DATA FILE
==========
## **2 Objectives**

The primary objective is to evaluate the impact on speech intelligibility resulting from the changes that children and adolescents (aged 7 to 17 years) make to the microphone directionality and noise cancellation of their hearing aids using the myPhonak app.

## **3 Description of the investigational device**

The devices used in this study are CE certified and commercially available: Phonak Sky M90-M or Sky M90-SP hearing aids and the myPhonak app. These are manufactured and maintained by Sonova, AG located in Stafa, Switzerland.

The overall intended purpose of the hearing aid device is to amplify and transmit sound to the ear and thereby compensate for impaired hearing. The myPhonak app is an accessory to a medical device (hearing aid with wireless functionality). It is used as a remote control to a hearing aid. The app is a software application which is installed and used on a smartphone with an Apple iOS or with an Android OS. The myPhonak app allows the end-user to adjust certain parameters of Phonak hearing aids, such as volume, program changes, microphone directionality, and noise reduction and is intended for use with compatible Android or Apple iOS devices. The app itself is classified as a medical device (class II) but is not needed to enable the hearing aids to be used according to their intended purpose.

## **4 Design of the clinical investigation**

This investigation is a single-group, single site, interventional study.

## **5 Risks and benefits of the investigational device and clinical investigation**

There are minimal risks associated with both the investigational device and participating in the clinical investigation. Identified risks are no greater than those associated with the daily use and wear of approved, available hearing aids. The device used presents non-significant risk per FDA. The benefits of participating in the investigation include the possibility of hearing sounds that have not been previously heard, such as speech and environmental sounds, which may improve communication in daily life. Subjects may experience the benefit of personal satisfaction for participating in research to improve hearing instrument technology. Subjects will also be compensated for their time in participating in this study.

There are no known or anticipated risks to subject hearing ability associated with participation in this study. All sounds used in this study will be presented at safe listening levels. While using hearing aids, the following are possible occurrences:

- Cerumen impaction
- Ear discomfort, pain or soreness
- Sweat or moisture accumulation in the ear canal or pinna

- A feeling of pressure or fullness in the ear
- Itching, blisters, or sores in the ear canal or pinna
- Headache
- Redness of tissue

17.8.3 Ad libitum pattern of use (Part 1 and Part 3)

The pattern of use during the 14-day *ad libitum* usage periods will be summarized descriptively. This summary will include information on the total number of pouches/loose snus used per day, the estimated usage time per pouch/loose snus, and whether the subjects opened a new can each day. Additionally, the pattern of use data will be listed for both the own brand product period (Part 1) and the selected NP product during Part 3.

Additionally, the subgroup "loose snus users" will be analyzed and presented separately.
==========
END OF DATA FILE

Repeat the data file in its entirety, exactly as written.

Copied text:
## **2 Objectives**

The primary objective is to evaluate the impact on speech intelligibility resulting from the changes that children and adolescents (aged 7 to 17 years) make to the microphone directionality and noise cancellation of their hearing aids using the myPhonak app.

## **3 Description of the investigational device**

The devices used in this study are CE certified and commercially available: Phonak Sky M90-M or Sky M90-SP hearing aids and the myPhonak app. These are manufactured and maintained by Sonova, AG located in Stafa, Switzerland.

The overall intended purpose of the hearing aid device is to amplify and transmit sound to the ear and thereby compensate for impaired hearing. The myPhonak app is an accessory to a medical device (hearing aid with wireless functionality). It is used as a remote control to a hearing aid. The app is a software application which is installed and used on a smartphone with an Apple iOS or with an Android OS. The myPhonak app allows the end-user to adjust certain parameters of Phonak hearing aids, such as volume, program changes, microphone directionality, and noise reduction and is intended for use with compatible Android or Apple iOS devices. The app itself is classified as a medical device (class II) but is not needed to enable the hearing aids to be used according to their intended purpose.

## **4 Design of the clinical investigation**

This investigation is a single-group, single site, interventional study.

## **5 Risks and benefits of the investigational device and clinical investigation**

There are minimal risks associated with both the investigational device and participating in the clinical investigation. Identified risks are no greater than those associated with the daily use and wear of approved, available hearing aids. The device used presents non-significant risk per FDA. The benefits of participating in the investigation include the possibility of hearing sounds that have not been previously heard, such as speech and environmental sounds, which may improve communication in daily life. Subjects may experience the benefit of personal satisfaction for participating in research to improve hearing instrument technology. Subjects will also be compensated for their time in participating in this study.

There are no known or anticipated risks to subject hearing ability associated with participation in this study. All sounds used in this study will be presented at safe listening levels. While using hearing aids, the following are possible occurrences:

- Cerumen impaction
- Ear discomfort, pain or soreness
- Sweat or moisture accumulation in the ear canal or pinna

- A feeling of pressure or fullness in the ear
- Itching, blisters, or sores in the ear canal or pinna
- Headache
- Redness of tissue

17.8.3 Ad libitum pattern of use (Part 1 and Part 3)

The pattern of use during the 14-day *ad libitum* usage periods will be summarized descriptively. This summary will include information on the total number of pouches/loose snus used per day, the estimated usage time per pouch/loose snus, and whether the subjects opened a new can each day. Additionally, the pattern of use data will be listed for both the own brand product period (Part 1) and the selected NP product during Part 3.

Additionally, the subgroup "loose snus users" will be analyzed and presented separately.